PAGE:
Stanley Johnson has had an undeniable impact for the Detroit Pistons both on and off the court in just one year in the NBA, and there may be no limit to what he can accomplish if utilized correctly.
Stanley Johnson has been widely criticized around the NBA for verbally challenging LeBron James in the Detroit Pistons‘ first round sweep at the hands of the Cleveland Cavaliers. No stranger to speaking his mind, Johnson also put Kevin Durant in his place after he spoke derisively of the Pistons following a late-season defeat of the Oklahoma City Thunder.
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In Johnson’s own words, “No one is afraid of Durant in this town.”
In spite of the league-wide skepticism of his outspoken tendencies, the city of Detroit loves it. Pistons’ fans love the attitude, the swagger, the fierce competitiveness.
A more focused Stanley Johnson was on display in the playoffs. There were few forced drives to the rim or contested shots. Johnson wisely picked his moments, shooting 52 percent from the floor and 60 percent from long range.
Johnson executed at a higher level in the playoffs than at any point in the regular season, but his defense was what drew him national attention. He played physical and effective body-to-body defense on not just James, but Kyrie Irving and Kevin Love.
Johnson also brings an incredible level of versatility to the table. He stands 6’7″ and 245 lbs and has the athletic ability to be a defensive nightmare for opposing teams. This gives Stan Van Gundy the flexbility to switch Kentavious Caldwell-Pope off of quick perimeter players and Marcus Morris off of some of the stronger small forwards in the league.
However, Johnson does have weaknesses. He forces the issue when the play just isn’t there. His three-point shot was a developmental point of emphasis this offseason, but he shot just 30 percent from long-range in his rookie season.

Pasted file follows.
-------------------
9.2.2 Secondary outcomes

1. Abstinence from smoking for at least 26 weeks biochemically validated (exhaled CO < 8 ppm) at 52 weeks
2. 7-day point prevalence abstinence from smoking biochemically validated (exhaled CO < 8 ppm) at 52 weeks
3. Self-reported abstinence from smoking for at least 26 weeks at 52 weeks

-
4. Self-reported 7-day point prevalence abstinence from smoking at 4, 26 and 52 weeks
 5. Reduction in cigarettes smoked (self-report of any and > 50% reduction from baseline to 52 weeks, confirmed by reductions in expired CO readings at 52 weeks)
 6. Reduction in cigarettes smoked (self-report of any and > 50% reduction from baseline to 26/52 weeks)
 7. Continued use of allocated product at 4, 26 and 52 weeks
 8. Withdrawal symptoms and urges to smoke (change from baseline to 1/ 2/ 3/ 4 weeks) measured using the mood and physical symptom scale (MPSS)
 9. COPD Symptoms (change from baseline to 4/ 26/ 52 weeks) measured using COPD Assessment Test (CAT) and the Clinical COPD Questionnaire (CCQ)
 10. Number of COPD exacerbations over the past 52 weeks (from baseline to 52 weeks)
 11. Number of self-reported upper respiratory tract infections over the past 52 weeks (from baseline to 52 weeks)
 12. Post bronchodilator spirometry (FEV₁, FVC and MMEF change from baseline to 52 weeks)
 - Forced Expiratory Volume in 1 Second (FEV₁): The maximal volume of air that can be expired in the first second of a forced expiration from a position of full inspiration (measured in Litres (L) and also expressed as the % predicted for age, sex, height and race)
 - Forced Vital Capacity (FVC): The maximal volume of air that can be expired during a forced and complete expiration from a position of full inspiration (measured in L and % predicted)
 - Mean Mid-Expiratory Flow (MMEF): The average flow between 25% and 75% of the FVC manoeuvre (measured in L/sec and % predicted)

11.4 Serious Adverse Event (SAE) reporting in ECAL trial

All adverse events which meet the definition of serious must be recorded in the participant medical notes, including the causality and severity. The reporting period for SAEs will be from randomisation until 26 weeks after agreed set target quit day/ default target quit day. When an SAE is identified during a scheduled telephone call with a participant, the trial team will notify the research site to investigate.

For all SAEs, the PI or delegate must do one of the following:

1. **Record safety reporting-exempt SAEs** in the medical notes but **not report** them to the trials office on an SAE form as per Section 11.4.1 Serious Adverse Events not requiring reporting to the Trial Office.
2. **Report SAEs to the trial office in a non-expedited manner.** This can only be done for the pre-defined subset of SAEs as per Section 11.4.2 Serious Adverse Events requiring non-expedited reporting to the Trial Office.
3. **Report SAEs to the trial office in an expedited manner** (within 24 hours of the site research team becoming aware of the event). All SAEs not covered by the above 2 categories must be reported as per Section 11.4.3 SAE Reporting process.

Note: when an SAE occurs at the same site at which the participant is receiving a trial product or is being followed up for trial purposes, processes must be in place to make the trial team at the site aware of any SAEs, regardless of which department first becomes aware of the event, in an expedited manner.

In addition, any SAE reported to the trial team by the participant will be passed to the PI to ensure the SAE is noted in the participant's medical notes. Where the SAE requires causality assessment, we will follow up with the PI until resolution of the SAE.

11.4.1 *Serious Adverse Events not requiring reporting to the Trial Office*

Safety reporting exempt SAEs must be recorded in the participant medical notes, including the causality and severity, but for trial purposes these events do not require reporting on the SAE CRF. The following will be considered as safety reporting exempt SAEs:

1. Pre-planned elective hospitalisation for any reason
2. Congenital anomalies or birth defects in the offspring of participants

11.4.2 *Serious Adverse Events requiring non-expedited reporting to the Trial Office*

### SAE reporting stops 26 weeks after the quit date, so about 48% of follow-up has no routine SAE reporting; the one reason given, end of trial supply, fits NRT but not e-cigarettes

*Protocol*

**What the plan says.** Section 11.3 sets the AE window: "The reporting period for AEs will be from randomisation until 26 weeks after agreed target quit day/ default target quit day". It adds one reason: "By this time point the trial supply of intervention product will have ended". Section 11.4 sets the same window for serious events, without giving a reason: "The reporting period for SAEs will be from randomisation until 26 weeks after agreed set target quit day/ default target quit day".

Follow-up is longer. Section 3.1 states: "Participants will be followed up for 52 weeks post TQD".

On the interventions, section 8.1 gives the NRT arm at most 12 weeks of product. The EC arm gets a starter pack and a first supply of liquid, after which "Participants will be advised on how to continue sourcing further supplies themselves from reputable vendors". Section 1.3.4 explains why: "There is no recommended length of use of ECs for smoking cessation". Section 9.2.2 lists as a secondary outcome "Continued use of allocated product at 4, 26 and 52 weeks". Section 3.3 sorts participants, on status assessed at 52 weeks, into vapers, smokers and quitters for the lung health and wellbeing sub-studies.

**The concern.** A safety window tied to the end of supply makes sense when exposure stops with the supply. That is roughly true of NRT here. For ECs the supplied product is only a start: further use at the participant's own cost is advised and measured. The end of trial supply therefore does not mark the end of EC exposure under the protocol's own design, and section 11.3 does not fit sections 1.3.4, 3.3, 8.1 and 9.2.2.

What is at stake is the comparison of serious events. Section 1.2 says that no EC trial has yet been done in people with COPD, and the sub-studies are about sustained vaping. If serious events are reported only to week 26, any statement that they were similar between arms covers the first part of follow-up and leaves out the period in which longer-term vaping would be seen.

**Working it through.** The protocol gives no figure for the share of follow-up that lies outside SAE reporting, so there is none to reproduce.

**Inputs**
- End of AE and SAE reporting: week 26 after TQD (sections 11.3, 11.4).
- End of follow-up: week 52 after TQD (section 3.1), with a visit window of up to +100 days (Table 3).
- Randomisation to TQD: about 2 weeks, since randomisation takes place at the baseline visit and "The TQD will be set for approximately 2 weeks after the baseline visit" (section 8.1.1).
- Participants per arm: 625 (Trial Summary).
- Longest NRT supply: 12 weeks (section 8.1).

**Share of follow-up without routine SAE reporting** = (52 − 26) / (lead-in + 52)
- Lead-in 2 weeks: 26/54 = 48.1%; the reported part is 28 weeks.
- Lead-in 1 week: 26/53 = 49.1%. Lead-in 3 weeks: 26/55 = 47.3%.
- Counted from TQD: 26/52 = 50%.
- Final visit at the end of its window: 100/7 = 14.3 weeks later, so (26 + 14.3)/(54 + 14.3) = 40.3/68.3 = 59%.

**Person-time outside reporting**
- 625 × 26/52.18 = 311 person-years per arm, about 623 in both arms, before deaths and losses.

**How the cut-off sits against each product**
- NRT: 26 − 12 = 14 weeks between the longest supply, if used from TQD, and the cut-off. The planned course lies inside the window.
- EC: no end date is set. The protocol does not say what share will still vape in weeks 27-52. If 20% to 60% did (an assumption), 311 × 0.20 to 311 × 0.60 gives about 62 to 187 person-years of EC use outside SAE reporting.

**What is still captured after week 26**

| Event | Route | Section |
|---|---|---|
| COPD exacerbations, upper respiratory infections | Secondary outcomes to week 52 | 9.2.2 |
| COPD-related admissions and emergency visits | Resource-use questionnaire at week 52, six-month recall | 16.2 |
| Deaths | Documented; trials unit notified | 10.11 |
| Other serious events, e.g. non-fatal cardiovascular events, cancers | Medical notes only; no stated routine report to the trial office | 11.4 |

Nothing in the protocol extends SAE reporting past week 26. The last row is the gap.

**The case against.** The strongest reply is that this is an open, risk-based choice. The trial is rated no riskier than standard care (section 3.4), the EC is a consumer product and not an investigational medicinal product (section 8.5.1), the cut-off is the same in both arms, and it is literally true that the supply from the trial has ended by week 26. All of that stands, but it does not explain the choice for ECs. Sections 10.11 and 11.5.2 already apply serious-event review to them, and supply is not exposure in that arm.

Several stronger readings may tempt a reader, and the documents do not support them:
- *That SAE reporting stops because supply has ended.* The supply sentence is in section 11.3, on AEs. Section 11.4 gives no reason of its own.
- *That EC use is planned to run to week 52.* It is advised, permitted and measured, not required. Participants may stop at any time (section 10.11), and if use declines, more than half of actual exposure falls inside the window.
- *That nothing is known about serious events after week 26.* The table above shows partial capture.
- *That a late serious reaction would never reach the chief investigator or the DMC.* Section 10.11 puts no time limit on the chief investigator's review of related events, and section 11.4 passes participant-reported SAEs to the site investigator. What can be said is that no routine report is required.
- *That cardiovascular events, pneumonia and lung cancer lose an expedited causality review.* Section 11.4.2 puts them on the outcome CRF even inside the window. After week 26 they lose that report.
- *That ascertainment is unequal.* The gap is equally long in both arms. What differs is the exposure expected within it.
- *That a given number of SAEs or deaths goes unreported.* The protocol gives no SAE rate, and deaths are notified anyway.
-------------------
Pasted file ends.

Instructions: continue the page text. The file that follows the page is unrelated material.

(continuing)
Johnson is at his best when matched up on smaller defenders. Given his size, that’s not a hard matchup to find when he’s slotted at shooting guard.
This was demonstrated on February 4th when the New York Knicks came to the Palace of Auburn Hills. Johnson started at shooting guard in place of the injured KCP and put up an impressive line, finishing with 22 points, nine rebounds, five assists, two steals, one block and two turnovers on 7-of-12 shooting.
Due to being slotted at the two, Johnson was guarded by the comparatively diminutive Arron Afflalo. Afflalo stands 6’5″ and 210 lbs, giving Johnson an edge in both height and weight.
Johnson will be a key for the Pistons this season. After suffering for years with possibly the worst small forward and shooting guard corps in the NBA, the Pistons now have depth in the wings and can utilize them in a variety of fashions. The Pistons have power, length, size and athleticism in Johnson and Marcus Morris, and Johnson’s ability to slot down to the two can give the team a big edge when opposing teams play small shooting guards big minutes.
Stanley Johnson has all the tools to be “as good as a competitor there is in this league,” as Van Gundy states.
Johnson has great physical tools, a desire to be great, and a coach who will utilize his skills and versatility.
He also has a year of NBA experience under his belt. A season ago the game was just a bit too fast and complex for the 19 year old rookie. A year older, smarter and stronger, Johnson has learned a lot.
Pistons fans have a lot to look forward to in Stanley Johnson. He wasn’t the most hyped prospect in his draft class, but fans around the league are going to keep an eye on Johnson this season.